Election 2002


Questions offer
constitutional changes

Political residency, state help for
nonprofit schools and a new way
to start prosecution are up for a vote

Proposed amendments

By Pat Omandam

Hawaii voters must decide on three constitutional amendments that will likely require some additional concentration in the polling booths.

The three questions are proposed residency requirements for legislative candidates, state bond help for nonprofit private schools and a third way to initiate a felony prosecution.

The first question is whether the state Constitution should be changed to require a candidate for the state Legislature to live in the district for at least three months before that person can file papers to run for legislative office from that district.

A legislative candidate now has until the day of the general election to become a resident of the district he or she is seeking to represent.

The second question asks whether the Constitution should be changed so the state can issue special-purpose revenue bonds to help nonprofit private schools finance expensive construction and renovation projects.

Voters will be asked to decide the fate of three proposed amendments to the state Constitution at the polls this time around.

The change allows these schools to obtain funds through the state's tax-free bonds, which are at lower interest rates than that of commercial lenders.

The schools, and not the state, would be solely responsible for paying off the bondholders as well as the cost of initiating the bond offer.

Also, the change allows a group of private schools to share the costs of a bond issue, making it possible for smaller schools to participate.

The Hawaii State Teachers Association opposes the proposal, saying it makes no sense to help private schools with construction when public schools are saddled with a $600 million repair and maintenance backlog.

Private schools say it would give them access to lower-interest financing and stretch their capital campaign funds further, and the construction industry says it could use the work the bonds will generate.

The third proposed amendment asks whether prosecutors can initiate a felony prosecution through written information rather than the other two methods now allowed.

This written information document would be similar to a complaint that is supported by affidavits. If a judge finds probable cause based on the written information, a warrant is issued and the case proceeds to trial.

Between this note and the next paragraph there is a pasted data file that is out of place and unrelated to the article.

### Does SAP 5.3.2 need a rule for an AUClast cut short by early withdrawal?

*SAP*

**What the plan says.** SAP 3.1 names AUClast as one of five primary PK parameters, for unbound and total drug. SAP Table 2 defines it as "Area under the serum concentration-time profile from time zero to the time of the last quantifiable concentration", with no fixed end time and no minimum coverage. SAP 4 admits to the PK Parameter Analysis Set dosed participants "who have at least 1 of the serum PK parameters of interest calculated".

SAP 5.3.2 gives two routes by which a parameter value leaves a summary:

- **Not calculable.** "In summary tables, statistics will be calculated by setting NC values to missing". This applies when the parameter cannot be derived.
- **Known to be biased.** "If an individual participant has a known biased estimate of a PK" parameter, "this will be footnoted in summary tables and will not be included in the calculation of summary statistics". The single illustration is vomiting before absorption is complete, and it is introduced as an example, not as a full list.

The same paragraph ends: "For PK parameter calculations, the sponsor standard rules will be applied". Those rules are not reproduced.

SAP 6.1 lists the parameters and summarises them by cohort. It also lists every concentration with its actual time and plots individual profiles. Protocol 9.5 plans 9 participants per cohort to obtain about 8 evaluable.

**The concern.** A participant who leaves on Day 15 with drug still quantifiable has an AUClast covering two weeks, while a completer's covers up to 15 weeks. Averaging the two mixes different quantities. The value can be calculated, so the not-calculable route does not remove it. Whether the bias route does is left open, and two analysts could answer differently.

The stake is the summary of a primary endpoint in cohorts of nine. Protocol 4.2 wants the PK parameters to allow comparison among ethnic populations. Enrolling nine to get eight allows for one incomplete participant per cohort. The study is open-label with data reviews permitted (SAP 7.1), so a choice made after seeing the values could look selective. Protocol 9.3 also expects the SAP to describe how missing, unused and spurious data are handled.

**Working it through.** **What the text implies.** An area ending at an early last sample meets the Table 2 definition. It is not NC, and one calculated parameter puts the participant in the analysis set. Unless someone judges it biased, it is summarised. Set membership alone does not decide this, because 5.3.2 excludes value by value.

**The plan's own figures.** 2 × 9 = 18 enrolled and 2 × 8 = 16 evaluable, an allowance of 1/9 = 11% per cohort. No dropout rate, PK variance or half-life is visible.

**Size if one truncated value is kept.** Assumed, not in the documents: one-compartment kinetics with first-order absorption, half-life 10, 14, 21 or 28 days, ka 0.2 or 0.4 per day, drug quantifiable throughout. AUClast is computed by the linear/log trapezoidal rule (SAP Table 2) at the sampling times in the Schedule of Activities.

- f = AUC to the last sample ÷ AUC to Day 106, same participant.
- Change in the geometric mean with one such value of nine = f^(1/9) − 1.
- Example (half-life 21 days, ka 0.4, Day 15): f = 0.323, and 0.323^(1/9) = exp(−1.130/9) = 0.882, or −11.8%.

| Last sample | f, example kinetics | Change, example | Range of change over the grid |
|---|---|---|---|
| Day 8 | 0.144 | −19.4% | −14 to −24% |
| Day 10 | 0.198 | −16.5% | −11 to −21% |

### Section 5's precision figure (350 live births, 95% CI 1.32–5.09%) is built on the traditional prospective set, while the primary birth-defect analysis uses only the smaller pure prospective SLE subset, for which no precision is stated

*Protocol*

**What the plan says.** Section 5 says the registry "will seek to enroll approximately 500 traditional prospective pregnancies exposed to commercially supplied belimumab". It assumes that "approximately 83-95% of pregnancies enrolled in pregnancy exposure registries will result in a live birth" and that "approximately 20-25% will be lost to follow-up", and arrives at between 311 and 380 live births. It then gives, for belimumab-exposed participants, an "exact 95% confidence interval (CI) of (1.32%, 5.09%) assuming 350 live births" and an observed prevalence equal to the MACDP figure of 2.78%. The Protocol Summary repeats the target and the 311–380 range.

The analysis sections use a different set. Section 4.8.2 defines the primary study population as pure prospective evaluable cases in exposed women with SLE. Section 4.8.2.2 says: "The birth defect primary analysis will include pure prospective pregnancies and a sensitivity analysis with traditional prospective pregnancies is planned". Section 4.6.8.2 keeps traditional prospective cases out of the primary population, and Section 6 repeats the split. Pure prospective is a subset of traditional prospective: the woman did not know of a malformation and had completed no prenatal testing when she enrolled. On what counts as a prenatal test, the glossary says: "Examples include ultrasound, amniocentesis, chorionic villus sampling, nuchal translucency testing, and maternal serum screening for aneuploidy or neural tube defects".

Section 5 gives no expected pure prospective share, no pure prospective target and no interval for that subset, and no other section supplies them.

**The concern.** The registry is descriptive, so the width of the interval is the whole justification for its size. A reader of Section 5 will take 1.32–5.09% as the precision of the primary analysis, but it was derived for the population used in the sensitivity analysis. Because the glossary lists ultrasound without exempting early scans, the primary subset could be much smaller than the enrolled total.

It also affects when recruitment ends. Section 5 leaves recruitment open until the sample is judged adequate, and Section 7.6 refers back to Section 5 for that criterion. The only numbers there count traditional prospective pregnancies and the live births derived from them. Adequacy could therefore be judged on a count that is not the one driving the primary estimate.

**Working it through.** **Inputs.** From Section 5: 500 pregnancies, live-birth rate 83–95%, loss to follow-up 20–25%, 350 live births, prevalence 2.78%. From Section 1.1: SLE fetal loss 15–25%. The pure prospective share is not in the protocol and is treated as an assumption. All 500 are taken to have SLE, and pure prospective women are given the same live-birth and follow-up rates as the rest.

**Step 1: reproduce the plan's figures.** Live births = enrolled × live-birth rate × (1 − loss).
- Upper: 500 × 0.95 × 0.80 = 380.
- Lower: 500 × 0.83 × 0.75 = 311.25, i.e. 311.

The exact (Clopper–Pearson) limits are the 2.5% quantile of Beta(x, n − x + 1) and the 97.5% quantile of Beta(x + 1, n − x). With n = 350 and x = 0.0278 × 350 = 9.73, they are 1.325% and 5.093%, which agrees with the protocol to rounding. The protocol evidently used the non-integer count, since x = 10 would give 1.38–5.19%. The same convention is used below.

Currently, the state Constitution requires that felony prosecutions be started by either a grand jury indictment or upon the filing of a complaint following a preliminary hearing. Proponents of the amendment say the current methods are expensive, and the state would save money by allowing prosecutors to begin using written information.

Opponents, however, say the change increases a prosecutor's power by giving him the ability to start prosecution solely on uncontested documents. Also, it leaves too much discretion to law enforcement officers.


Proposed amendments

Here are the proposed amendments to the state Constitution that will appear on the general election ballot:

Question No. 1: "Shall a candidate seeking office in a senatorial or representative district be required to become a qualified voter in that district prior to filing nomination papers for the primary election?"

Question No. 2: "Shall the state be authorized to issue special purpose revenue bonds and use the proceeds from the bonds to assist not-for-profit private nonsectarian and sectarian elementary schools, secondary schools, colleges and universities; and to combine into a single issue of special purpose revenue bonds two or more proposed issues of special purpose revenue bonds to assist not-for-profit private nonsectarian and sectarian elementary schools, secondary schools, colleges and universities, separately authorized, in a total amount not exceeding the aggregate of the proposed separate issues of special purpose revenue bonds?"

Question No. 3: "Shall Hawaii's constitutional provision regarding the initiation of criminal charges be amended to permit criminal charges for felonies to be initiated by a legal prosecuting officer through the filing of a signed, written information setting forth the charge in accordance with procedures and conditions to be provided by the state Legislature?"

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